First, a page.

Lockheed Martin CEO Marillyn Hewson still sounds worried about sequestration. But she also shared with Wall Street some optimism based on the defense industry's long-cycled nature.
Blending some optimism with some pessimism, Lockheed Martin’s chief executive warned in April of the prospect of another round of automatic sequestration budget cuts after the current two-year budget agreement expires.
During Lockheed’s third quarter earnings call with investors Tuesday, CEO Marillyn Hewson again brought up that seemingly dire budget cut scenario but appeared to mix into that outlook a more positive tone based on the current funding landscape.
Lawmakers have addressed the sequestration possibility through a series of two-year budget agreements in recent years, and more recently in the February deal that surprisingly lifted spending caps for both defense and civilian agencies.
The current deal ends Oct. 1 of next year and that is when sequestration cuts would come back into play for the government’s 2020 and 2021 fiscal years under the Budget Control Act of 2013, which mandated those reductions equally for defense and civilian.
In echoing her April comments, Hewson said the defense industry is “always a voice with our lawmakers to remind them they need” to address the Budget Control Act caps “because as Secretary (James) Mattis and the Trump administration has highlighted, we’ve got to continue to modernize our military.”
These most recent remarks come days after President Donald Trump told reporters at the White House he would ask each secretary of a Cabinet-level department to cut their budgets 5 percent for the next fiscal year. In the Tuesday earnings call, an analyst asked Hewson for her thoughts on what that meant for Lockheed and its defense industry competitors.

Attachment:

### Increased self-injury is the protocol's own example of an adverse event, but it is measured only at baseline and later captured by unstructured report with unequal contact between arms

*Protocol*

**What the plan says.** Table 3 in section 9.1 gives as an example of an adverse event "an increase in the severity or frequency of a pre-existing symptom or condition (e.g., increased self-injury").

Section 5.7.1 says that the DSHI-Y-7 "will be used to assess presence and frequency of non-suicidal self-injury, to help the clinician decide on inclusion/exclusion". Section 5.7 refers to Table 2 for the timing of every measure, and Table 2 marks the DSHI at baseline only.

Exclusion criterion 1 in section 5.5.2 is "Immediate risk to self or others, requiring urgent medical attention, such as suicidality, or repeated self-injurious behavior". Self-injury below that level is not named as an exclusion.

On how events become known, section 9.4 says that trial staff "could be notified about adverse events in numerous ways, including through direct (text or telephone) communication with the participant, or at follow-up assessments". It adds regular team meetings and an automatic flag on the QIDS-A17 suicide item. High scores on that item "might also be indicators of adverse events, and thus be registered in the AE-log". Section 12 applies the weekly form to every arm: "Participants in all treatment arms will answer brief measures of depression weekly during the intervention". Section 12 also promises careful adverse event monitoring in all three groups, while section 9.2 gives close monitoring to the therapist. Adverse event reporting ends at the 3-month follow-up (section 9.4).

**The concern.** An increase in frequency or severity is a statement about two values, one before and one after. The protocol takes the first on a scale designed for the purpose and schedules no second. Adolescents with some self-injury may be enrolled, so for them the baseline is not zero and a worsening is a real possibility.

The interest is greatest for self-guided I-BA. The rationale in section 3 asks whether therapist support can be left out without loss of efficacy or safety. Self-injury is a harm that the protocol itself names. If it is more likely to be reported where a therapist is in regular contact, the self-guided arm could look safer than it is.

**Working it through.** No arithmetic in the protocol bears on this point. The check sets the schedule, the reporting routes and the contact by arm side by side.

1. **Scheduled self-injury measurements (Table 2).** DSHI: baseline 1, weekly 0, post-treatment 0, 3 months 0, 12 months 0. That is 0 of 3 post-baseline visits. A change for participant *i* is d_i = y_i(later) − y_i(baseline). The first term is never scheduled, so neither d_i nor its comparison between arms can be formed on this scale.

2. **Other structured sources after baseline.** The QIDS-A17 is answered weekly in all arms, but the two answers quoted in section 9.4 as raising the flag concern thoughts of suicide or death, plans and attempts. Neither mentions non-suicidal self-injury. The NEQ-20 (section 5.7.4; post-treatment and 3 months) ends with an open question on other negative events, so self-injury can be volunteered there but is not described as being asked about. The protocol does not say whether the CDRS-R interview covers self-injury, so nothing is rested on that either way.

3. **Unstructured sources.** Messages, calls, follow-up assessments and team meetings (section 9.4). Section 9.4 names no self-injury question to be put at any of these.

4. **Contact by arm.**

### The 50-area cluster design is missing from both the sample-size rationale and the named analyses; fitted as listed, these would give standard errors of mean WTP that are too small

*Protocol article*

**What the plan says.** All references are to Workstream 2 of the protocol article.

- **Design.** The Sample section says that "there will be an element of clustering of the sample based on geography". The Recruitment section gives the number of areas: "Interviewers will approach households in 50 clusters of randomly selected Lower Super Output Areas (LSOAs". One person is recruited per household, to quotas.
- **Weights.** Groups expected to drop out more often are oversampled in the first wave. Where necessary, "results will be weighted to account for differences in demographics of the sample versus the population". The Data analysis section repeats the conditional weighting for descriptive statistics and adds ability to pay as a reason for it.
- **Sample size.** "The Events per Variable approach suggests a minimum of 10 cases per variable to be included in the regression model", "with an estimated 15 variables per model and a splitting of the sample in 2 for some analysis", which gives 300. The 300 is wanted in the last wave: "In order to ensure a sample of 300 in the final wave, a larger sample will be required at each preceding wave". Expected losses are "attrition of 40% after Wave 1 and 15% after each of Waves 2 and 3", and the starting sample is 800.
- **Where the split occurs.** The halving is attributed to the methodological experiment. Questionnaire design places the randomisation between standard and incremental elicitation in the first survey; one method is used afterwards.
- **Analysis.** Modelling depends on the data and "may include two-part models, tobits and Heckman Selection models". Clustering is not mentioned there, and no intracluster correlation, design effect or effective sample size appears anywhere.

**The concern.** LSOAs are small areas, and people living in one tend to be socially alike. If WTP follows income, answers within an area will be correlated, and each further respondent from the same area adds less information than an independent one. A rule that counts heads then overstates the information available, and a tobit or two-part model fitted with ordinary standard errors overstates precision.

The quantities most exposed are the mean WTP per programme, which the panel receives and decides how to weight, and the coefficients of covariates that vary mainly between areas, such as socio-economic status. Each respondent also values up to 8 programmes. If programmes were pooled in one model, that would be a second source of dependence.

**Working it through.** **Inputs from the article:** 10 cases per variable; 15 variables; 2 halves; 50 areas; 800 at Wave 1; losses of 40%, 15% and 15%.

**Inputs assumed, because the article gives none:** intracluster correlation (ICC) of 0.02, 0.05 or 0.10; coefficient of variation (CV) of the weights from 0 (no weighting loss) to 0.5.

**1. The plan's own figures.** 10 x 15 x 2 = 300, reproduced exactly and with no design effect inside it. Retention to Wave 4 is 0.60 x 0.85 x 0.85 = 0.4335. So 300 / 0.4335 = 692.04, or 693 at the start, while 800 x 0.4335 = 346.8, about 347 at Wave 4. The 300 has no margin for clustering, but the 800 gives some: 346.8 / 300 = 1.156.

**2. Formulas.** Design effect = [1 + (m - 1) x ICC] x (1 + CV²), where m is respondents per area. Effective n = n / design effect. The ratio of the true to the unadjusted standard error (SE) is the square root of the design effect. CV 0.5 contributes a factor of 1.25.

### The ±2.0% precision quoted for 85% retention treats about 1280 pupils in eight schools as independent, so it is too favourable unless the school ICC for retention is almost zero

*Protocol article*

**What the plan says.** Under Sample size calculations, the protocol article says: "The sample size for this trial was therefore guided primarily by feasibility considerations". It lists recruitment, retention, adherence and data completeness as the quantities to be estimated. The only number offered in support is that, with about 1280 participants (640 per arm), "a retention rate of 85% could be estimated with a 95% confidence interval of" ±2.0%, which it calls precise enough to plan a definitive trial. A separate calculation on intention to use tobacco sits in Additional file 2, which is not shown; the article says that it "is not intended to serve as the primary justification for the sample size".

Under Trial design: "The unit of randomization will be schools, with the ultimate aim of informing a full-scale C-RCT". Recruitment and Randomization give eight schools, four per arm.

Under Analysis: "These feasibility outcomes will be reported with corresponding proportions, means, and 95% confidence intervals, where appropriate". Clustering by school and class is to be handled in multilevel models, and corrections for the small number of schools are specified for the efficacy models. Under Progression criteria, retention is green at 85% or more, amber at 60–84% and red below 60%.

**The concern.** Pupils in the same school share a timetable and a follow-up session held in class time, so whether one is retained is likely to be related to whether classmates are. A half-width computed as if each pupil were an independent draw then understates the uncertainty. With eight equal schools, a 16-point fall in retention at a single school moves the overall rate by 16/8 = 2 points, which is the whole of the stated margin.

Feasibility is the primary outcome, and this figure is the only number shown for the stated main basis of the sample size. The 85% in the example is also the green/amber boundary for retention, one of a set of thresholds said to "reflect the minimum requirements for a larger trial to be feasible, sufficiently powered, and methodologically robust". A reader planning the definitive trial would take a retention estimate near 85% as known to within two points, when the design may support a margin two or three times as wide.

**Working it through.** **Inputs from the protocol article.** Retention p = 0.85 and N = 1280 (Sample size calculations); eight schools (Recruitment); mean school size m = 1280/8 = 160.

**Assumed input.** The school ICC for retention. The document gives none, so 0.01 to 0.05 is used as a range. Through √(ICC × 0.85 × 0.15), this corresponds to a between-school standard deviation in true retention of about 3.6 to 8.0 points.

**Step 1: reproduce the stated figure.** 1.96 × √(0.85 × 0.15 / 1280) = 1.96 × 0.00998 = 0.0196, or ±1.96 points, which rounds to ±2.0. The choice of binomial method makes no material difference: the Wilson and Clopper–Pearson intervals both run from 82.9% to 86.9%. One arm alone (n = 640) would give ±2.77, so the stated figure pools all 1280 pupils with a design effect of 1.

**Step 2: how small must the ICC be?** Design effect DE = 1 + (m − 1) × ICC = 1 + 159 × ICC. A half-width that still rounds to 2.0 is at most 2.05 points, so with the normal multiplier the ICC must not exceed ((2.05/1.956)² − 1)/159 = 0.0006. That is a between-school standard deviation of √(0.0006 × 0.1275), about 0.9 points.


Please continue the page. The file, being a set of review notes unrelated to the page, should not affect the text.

Trump suggested DOD’s budget for fiscal 2020 will come out to around $700 billion at 2.3 percent lower than the current fiscal 2019 level of $716 billion.
Given that trajectory and the White House’s push for more defense spending to buy new equipment and modernize old platforms, Hewson told analysts the funding outlook appears to place defense companies in a good position for the long-term.
“It was very healthy in (fiscal year) ‘18 and ‘19 with giving not only us but our industry counterparts a lot more visibility, and as you know we have long-cycled business and so we’ve got a lot of things in motion now as we would be looking into 2020,” Hewson told analysts. “We have long-cycled business and so we’ve got a lot of things in motion now as we would be looking into 2020.”
But what about the suggestion that each department should cut spending by 5 percent and what that means for the military?
“That’s just a way to try to focus on affordability and reducing cost, but we’ll see how it comes back with DOD because (Trump’s) also been very strong about the need to focus on defense spending and modernizing our military," Hewson said.
"So we’ll see how that plays out. But... we’re seeing a modest increase for FY 2020. Who knows it could be even higher because of the modernization that needs to happen."
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